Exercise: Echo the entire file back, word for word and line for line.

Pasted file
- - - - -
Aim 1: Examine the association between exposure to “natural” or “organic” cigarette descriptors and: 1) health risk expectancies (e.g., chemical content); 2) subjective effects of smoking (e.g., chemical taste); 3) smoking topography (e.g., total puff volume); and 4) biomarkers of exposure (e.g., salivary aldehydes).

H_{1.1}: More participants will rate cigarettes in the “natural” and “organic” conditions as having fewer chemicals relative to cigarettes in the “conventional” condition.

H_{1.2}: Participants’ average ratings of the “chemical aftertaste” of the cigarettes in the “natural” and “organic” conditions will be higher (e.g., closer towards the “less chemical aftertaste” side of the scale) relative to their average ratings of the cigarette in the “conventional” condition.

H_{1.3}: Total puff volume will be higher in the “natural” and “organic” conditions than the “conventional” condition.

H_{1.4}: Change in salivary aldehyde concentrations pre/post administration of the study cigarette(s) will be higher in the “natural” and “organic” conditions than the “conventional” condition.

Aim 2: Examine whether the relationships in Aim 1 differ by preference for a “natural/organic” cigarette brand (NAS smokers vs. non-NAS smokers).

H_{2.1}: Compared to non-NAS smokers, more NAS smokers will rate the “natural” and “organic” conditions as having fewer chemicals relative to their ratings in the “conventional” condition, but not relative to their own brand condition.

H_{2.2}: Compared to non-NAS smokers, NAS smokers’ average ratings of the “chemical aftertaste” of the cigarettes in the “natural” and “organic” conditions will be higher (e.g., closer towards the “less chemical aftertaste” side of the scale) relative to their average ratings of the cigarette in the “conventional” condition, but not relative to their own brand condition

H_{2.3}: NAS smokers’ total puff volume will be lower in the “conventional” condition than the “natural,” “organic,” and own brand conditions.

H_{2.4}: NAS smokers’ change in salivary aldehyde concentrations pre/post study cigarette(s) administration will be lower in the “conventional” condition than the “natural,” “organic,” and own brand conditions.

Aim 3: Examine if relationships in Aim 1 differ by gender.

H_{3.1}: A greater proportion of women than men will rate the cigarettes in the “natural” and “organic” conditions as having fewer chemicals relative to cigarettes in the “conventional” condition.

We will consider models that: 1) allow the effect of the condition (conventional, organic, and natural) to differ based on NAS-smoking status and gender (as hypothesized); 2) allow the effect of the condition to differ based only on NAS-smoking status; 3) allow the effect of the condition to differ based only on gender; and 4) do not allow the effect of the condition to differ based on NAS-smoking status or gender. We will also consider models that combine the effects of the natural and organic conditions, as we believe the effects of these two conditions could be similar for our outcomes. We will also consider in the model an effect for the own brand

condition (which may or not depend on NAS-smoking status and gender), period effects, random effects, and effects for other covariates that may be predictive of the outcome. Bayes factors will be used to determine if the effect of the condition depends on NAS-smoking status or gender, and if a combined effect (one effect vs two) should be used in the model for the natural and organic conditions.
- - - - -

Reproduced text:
Aim 1: Examine the association between exposure to “natural” or “organic” cigarette descriptors and: 1) health risk expectancies (e.g., chemical content); 2) subjective effects of smoking (e.g., chemical taste); 3) smoking topography (e.g., total puff volume); and 4) biomarkers of exposure (e.g., salivary aldehydes).

H_{1.1}: More participants will rate cigarettes in the “natural” and “organic” conditions as having fewer chemicals relative to cigarettes in the “conventional” condition.

H_{1.2}: Participants’ average ratings of the “chemical aftertaste” of the cigarettes in the “natural” and “organic” conditions will be higher (e.g., closer towards the “less chemical aftertaste” side of the scale) relative to their average ratings of the cigarette in the “conventional” condition.

H_{1.3}: Total puff volume will be higher in the “natural” and “organic” conditions than the “conventional” condition.

H_{1.4}: Change in salivary aldehyde concentrations pre/post administration of the study cigarette(s) will be higher in the “natural” and “organic” conditions than the “conventional” condition.

Aim 2: Examine whether the relationships in Aim 1 differ by preference for a “natural/organic” cigarette brand (NAS smokers vs. non-NAS smokers).

H_{2.1}: Compared to non-NAS smokers, more NAS smokers will rate the “natural” and “organic” conditions as having fewer chemicals relative to their ratings in the “conventional” condition, but not relative to their own brand condition.

H_{2.2}: Compared to non-NAS smokers, NAS smokers’ average ratings of the “chemical aftertaste” of the cigarettes in the “natural” and “organic” conditions will be higher (e.g., closer towards the “less chemical aftertaste” side of the scale) relative to their average ratings of the cigarette in the “conventional” condition, but not relative to their own brand condition

H_{2.3}: NAS smokers’ total puff volume will be lower in the “conventional” condition than the “natural,” “organic,” and own brand conditions.

H_{2.4}: NAS smokers’ change in salivary aldehyde concentrations pre/post study cigarette(s) administration will be lower in the “conventional” condition than the “natural,” “organic,” and own brand conditions.

Aim 3: Examine if relationships in Aim 1 differ by gender.

H_{3.1}: A greater proportion of women than men will rate the cigarettes in the “natural” and “organic” conditions as having fewer chemicals relative to cigarettes in the “conventional” condition.

We will consider models that: 1) allow the effect of the condition (conventional, organic, and natural) to differ based on NAS-smoking status and gender (as hypothesized); 2) allow the effect of the condition to differ based only on NAS-smoking status; 3) allow the effect of the condition to differ based only on gender; and 4) do not allow the effect of the condition to differ based on NAS-smoking status or gender. We will also consider models that combine the effects of the natural and organic conditions, as we believe the effects of these two conditions could be similar for our outcomes. We will also consider in the model an effect for the own brand

condition (which may or not depend on NAS-smoking status and gender), period effects, random effects, and effects for other covariates that may be predictive of the outcome. Bayes factors will be used to determine if the effect of the condition depends on NAS-smoking status or gender, and if a combined effect (one effect vs two) should be used in the model for the natural and organic conditions.